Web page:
It is not commonly known, but there is a stream of ideas running through from ancient herbalism and vitalism into homeopathy. This lineage runs on through people like Robert Thomas Cooper and then onto Edward Bach of Flower Essence fame. This theme applied mainly to the mode of preparation of the remedies and also in the choice of which part of a plant to use. They all used tinctures of plants which were prepared using proof spirit. In the case of Robert Thomas Cooper and Edward Bach the unusual aspect is that they both chose living plant tissue immersed in proof spirit [or spring water] and exposed to sunlight.
In 1912 he went to work in London as a Casualty Officer. After recovering from a breakdown in his own health he developed his own medical practice in Harley Street. As time went on he became increasingly dissatisfied with the limitations of orthodox medicine and its focus upon curing symptoms. He saw that a physician ought to look at the cause of an illness. At this point Dr. Bach decided to pursue an interest in immunology and in 1915 became a bacteriologist at University College Hospital and later at the London Homeopathic Hospital.
He became greatly influenced by the father of homeopathy, Samuel Hahnemann and combining the principles of homeopathy and his knowledge of orthodox medicine he developed the seven Bach nosodes, oral vaccines based upon intestinal bacteria, which purified the intestinal tract and had remarkable effect upon patients sick with chronic conditions such as arthritis. They are still used today. However, Dr. Bach disliked the fact that they were based upon bacteria and was anxious to replace them with gentler methods possibly based upon plants.
In 1928, at a dinner party, he had a revelation; he looked at his fellow guests and realized that they all fell into seven distinct types of personality. From this he concluded that each type would react to illness in a particular way.
So Edward Bach looked at the people around him and questioned why it was that some remained well and some got sick when exposed to the same viruses and bacteria. He concluded that the natural state of the body was to be well, but if the body’s defenses are weakened by an imbalance in their personality and emotions then diseases could take hold.
Therefore, he called these imbalances the true cause of disease and not the outside agents’ recognized by orthodox medicine….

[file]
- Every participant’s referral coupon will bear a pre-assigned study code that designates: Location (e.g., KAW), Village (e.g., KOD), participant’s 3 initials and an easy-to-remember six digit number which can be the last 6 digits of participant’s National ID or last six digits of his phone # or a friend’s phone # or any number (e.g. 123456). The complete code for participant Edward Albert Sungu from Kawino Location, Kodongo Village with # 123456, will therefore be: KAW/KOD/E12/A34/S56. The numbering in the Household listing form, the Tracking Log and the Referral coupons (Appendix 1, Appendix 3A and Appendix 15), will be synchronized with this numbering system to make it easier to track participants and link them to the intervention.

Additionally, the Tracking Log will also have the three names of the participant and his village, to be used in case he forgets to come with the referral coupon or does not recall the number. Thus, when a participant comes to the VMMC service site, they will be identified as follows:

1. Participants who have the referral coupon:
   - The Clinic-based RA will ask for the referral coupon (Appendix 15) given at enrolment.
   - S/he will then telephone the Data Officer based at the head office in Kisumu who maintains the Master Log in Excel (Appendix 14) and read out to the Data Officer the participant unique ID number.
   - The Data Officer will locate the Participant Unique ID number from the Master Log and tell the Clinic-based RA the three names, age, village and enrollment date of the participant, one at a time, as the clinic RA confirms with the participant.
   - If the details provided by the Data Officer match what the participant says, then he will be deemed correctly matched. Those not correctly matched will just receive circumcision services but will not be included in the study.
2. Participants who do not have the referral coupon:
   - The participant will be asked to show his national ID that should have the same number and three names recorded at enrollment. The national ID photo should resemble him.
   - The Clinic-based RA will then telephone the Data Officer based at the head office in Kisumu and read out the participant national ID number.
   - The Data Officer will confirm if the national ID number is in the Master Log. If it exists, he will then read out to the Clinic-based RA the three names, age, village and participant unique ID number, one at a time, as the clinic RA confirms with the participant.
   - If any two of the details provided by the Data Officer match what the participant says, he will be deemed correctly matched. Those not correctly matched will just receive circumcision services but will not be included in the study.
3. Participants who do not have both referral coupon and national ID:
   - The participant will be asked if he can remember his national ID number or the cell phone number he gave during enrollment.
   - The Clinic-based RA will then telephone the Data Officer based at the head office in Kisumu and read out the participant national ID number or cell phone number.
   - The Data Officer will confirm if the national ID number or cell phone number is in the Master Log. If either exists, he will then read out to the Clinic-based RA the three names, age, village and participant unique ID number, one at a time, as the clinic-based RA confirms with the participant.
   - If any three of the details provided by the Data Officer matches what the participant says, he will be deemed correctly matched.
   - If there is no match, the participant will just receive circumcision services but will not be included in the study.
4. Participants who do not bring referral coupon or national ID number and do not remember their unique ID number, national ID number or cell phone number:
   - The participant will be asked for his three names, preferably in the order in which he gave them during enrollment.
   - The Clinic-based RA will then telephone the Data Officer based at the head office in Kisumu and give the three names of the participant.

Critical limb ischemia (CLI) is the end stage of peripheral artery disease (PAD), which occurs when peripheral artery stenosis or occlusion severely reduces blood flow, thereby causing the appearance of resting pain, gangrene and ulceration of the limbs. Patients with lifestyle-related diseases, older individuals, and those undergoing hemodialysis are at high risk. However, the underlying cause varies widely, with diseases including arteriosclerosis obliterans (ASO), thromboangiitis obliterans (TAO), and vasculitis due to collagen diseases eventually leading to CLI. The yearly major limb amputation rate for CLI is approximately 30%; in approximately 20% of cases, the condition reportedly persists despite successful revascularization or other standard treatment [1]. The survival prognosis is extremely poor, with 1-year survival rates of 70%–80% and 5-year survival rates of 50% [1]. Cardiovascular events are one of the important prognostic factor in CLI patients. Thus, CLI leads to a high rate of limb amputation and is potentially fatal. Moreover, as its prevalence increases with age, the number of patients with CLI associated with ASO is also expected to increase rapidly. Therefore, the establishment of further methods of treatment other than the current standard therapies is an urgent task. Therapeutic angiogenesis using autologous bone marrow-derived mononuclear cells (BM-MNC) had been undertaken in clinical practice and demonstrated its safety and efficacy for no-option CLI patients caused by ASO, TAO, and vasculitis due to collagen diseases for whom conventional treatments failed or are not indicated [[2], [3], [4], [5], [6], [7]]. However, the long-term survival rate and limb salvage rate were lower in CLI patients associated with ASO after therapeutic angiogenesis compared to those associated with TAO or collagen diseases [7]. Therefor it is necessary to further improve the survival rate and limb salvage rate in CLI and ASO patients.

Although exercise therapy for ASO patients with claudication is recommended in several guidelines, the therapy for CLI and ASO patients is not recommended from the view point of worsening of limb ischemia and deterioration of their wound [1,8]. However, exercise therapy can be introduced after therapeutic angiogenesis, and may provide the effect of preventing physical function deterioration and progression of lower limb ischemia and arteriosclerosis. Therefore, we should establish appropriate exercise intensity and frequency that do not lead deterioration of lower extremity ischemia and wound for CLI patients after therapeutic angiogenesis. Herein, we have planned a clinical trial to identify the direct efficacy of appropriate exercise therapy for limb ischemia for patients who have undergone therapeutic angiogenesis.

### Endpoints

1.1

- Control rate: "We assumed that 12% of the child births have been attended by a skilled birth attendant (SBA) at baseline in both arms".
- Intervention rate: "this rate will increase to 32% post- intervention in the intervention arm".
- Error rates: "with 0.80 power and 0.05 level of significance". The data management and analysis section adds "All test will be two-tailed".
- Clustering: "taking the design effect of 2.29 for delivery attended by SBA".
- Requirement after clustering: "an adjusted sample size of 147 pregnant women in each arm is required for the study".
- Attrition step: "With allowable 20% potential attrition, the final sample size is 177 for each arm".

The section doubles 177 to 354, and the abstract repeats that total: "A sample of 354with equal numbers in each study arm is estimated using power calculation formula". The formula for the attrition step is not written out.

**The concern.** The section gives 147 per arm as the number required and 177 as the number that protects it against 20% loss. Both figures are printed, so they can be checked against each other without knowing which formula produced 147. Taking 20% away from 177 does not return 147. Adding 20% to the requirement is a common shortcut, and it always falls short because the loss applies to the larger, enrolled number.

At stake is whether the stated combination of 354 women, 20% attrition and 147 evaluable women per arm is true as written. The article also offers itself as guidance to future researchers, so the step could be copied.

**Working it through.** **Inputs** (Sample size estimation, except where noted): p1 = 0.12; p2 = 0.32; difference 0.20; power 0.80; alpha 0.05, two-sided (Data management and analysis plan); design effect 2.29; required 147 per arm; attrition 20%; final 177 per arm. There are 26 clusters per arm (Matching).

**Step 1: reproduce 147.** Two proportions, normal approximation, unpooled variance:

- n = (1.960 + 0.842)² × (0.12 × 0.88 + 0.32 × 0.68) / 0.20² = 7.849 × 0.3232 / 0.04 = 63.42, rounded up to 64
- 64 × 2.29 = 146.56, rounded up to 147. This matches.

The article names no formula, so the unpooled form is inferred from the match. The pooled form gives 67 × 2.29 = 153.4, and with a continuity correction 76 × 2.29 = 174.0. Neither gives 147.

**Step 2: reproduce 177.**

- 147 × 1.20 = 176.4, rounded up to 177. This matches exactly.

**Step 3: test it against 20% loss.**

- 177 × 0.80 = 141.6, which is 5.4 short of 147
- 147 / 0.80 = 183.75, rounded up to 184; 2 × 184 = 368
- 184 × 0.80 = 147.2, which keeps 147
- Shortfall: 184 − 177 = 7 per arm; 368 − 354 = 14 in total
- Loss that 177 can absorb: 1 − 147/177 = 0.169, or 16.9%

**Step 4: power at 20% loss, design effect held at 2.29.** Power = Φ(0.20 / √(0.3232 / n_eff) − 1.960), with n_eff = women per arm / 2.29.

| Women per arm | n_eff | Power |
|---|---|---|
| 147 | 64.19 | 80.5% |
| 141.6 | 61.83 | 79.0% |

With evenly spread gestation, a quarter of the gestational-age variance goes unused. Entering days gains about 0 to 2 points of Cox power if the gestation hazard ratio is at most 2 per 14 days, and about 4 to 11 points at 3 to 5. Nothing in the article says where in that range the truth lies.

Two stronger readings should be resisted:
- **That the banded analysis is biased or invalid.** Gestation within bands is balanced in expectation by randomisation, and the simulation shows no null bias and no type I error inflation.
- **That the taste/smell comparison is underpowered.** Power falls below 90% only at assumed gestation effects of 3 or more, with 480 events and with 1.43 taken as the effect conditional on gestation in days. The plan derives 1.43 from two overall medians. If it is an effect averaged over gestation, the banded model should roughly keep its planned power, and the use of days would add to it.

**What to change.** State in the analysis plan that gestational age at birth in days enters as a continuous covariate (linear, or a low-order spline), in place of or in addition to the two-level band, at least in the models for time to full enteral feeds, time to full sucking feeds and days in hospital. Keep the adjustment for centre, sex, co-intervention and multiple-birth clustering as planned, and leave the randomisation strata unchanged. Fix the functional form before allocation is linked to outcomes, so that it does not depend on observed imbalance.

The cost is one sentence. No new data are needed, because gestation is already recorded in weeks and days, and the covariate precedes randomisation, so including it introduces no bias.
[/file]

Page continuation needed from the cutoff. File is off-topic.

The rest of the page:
Bach was himself a very sick man. He was denied war service and collapsed at the relatively young age of 31 whilst working as a bacteriologist. Doctors diagnosed him with stomach cancer and gave him three months to live. In fact he lived for another 19 years….
The last two years of his life were spent in a tiny village called Brightwell cum Sotwell just outside Oxford. Nora Weekes had found a tiny cottage to rent, called Mount Vernon. They didn’t have much money because Bach had spent all his savings upon developing the flower remedies.
He made most of the simple furniture and cleared the overgrown garden so that remedies could be planted. He had charged no fees to help people so his resources were dwindling…. When his life’s work was finished then he could finally rest.
He died fairly soon after he considered that his work was complete.
Nora Weeks and Victor Bullen continued his work and ensured that it remained simple and unchanged, accessible to everyone. After Nora’s death in 1978 the work passed to John Ramsell and trusted partners. The remedies are still made in the same way and from flowers growing in the same locations as Bach originally found them. Today they are used worldwide…
Working with vaccine therapy and later with homeopathic principles, he moved towards the discovery of the flower remedies. These he felt could help to harmonize the emotional imbalances that he came to see as the real causes of physical illness.
By 1930 he was prepared to give up his successful medical practice in order to search for the plants and trees that came to be known as The Twelve Healer and Other Remedies. Each flower was found to embody the positive and harmonizing force for a negative emotional state, be it fear, resentment or despair. In order to transfer this healing force to a patient, Bach prepared essences from the flowers. This essence, diluted to some extent, could then be taken as a medicine. He found that as the negative moods changed so the person would return towards health.
The healing properties of the remedies were explained by Dr Bach in terms of a philosophy of life that saw a person as much more than the outward physical body that is treated in conventional medicine.